How the nuclear age has been charted through photography (Wired UK)

University of California, Interior of Heavy Ion Linear Accelerator, UC Berkeley, 1971. Courtesy University of California

Collection of John O’Brian

The parallel between developments in photography and nuclear
technology is not strikingly obvious. Yet for one man, who has
amassed a prolific archive of photographs charting the evolution of
the nuclear age, the connection is more apparent.

As a child of the nuclear era, art historian and
curator John O’Brian has seen it all. He remembers the US in the
aftermath of the twin atomic assaults on Japan, and recalls living
through the Cold War as diplomatic relations between the US and
Russia hung on tenterhooks, exposing the world to the possibility
of nuclear meltdown.

But what has not been explored according to the
clued-up professor, is the key role that photographic technology
played in the advancement of nuclear technologies. In a recent
interview with, O’Brian remarked that it was
photography’s ability to capture different stages of the blast that
allowed scientists to freeze, look back on, learn from, and
reassess their nuclear techniques.

“Some photographs of nuclear testings were taken
literally in a millionth of a second or less — in a fraction of
the second after the bomb started to go off,” comments O’Brian.
“It’s something that the human eye couldn’t see.”

According to O’Brian, cameras used by scientists such as Harold
 were specially manufactured to capture the
different stages of the blast. “Scientists used these photographs
to measure the blast field and to improve it, and to understand how
the process worked,” he explained.

Photography may have
accelerated the development of one of the most controversial
technologies on Earth, yet O’Brian asserts that on the
flipside nuclear technology has
also played a role in advancing medical imaging techniques, which
have allowed doctors to detect where cancerous tumours lie in the
human body.

And it’s nuclear technology’s link with humankind for
the bad and good that Professor O’Brian and curator Marianne
Templeton wished to explore in their jointly-organised exhibition
entitled After the Flash: Photography from the Atomic

Given the prominence of the nuclear debate in our
lives in the aftermath of 2011 Fukushima Daichi disaster, Germany’s
decision to turn its back on nuclear and recent proposals to
reinvest in the Hinkley power plant in the UK, the exhibit on show at the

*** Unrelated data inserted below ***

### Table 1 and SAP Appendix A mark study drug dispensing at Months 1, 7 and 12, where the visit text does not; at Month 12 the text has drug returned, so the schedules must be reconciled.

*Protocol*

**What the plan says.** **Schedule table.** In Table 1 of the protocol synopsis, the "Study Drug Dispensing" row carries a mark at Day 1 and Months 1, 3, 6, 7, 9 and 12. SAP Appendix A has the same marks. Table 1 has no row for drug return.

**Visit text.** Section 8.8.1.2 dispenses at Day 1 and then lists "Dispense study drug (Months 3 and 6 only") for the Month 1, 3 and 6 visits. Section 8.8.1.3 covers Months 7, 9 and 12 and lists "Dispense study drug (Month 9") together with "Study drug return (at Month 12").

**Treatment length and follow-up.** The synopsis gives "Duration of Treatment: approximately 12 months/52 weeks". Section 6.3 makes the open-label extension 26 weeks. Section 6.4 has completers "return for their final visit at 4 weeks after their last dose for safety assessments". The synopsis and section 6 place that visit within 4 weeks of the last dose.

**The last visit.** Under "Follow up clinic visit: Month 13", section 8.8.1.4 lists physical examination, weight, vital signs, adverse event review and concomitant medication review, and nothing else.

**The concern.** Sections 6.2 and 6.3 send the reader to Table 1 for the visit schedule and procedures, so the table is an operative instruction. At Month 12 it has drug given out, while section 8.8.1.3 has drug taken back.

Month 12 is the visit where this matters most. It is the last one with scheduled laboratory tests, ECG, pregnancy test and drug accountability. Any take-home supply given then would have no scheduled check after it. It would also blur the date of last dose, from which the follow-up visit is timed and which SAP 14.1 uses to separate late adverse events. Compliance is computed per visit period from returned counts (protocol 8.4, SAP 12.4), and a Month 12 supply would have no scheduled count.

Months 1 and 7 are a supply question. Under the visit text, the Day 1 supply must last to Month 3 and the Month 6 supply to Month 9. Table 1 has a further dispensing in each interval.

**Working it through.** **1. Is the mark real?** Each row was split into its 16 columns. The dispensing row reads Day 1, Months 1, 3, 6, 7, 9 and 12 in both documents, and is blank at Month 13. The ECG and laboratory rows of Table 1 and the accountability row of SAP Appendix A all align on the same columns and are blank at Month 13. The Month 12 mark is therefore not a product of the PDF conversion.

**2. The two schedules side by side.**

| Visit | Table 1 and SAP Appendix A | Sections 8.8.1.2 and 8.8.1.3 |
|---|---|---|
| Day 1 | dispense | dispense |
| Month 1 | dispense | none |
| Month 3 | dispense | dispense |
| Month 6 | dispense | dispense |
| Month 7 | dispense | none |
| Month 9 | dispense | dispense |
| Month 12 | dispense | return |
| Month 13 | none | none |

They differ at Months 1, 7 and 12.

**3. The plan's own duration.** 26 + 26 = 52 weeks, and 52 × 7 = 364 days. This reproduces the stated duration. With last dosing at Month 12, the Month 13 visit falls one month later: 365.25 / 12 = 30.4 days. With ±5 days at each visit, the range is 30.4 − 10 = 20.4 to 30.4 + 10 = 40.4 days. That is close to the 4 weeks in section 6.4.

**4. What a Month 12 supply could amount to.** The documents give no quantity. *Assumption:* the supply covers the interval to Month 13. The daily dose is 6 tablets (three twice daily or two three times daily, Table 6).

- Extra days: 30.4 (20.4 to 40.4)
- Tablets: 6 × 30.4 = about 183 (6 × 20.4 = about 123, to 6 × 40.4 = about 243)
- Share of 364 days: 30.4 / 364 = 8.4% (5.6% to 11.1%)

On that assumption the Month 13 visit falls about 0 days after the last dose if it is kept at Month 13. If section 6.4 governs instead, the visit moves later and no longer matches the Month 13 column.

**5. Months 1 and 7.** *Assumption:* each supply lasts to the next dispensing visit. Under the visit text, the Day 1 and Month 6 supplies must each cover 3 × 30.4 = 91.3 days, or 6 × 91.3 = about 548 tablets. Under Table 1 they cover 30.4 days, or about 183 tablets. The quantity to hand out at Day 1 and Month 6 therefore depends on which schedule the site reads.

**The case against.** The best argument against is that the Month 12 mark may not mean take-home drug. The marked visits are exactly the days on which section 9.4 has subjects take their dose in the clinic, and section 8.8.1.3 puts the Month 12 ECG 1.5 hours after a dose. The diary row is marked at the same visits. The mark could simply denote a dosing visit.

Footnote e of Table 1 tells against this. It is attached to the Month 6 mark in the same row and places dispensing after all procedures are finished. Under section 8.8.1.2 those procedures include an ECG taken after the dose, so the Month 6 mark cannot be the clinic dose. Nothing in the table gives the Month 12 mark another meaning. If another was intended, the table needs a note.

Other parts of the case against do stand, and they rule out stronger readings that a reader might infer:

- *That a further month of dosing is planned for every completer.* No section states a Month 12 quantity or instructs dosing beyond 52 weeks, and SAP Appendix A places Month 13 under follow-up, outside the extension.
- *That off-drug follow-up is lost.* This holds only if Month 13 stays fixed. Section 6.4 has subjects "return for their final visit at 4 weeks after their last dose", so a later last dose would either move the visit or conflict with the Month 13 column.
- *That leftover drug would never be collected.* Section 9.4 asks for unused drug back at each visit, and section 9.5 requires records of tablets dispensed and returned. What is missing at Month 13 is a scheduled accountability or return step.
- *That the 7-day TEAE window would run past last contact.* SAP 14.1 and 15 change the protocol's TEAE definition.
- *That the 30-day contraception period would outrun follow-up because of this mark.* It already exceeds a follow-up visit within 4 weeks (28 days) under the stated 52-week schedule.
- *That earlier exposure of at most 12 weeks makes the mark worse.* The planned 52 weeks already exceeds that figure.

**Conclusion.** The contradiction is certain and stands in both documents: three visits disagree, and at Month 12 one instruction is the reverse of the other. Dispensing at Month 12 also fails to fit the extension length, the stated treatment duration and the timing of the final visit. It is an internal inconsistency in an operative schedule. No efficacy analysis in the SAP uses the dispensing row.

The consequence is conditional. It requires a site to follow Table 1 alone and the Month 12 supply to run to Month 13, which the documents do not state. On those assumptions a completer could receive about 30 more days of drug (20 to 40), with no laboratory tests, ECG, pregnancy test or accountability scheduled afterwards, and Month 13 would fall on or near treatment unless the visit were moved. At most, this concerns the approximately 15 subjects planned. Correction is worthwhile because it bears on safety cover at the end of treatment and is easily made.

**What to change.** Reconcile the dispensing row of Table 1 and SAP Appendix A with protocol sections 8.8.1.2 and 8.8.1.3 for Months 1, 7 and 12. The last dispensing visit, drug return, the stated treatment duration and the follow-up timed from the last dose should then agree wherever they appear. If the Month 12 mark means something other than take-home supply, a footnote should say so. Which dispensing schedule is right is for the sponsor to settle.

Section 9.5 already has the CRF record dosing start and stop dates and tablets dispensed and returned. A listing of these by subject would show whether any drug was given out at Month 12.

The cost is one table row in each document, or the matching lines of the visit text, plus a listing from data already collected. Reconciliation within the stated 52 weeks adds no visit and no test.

Work Gallery is timely. The images provoke questions on humankind’s
relation with nuclear technology, and the exhibition
explores some of the complexities of the nuclear age in ways
that might never have crossed the viewer’s mind.

Coinciding with the publication of the
book Camera Atomica by O’Brian, the exhibition’s
main theme is how cameras have both “recorded” and “provided
motivation for the production of nuclear events”. Namely, the
exhibition asks how photography taken during the atomic era may
have affected a public image of the bomb and nuclear energies into
the present day.

Divided into three subsections entitled Cameras and
Clouds, At Work in the Fields of Bombs, and The Culture of
Contamination, the exhibition explores photography’s function as
social record, the political and economic forces linked to the uses
of nuclear technology, and curious pop culture appropriations of
nuclear imagery, where atomic symbols were used as landmarks in the
US, and sold on to consumers worldover in the form of tourist

Despite the deeply questionable representations of
humankind in the aftermath of the nuclear disaster and the
absorption of nuclear imagery into popular culture, O’Brian’s aim
is to focus on the human side of the atomic era. Pointing to the
infamous iconography of the “mushroom cloud”, which is associated
with the nuclear age, O’Brian noted that it had become a “logo” of
behind which the human side was concealed.

“You can’t learn anything from a mushroom cloud — you
don’t see the people who have been killed or the damage that has
been wrought,” he said. “This is the kind of imagery that has
become widespread in the media. The mushroom cloud has become a
logo of the atomic age.”

Asserting that he wanted to raise awareness of nuclear
technologies and their continuing presence in our lives through his
exhibition, O’Brian mentioned that while proponents of nuclear
energy will assert that the carbon imprint is reduced with nuclear
energy, they had failed to consider that on the flipside, there
could still be repeats of disasters such as Chernobyl and

“There has still been no means of getting rid of toxic
nuclear wastes and we’re now reaching a point where sustainable
energies such as wind and solar are becoming more economic than
nuclear,” noted O’Brian.

From themes of scientific measurement to questionable
pop cultural appropriations and the real destruction wrought on
both the environment and human lives, After the Flash:
Photography from the Atomic Archive
 offers a visual
insight into debate which still touches both UK and international

After the Flash: Photography from the Atomic
Archive is on display at the Work Gallery until 20 December

If the article suppose to have a video or a photo gallery and it does not appear on your screen, please Click Here

21 November 2014 | 1:19 pm – Source:


Leave a Reply

Your email address will not be published.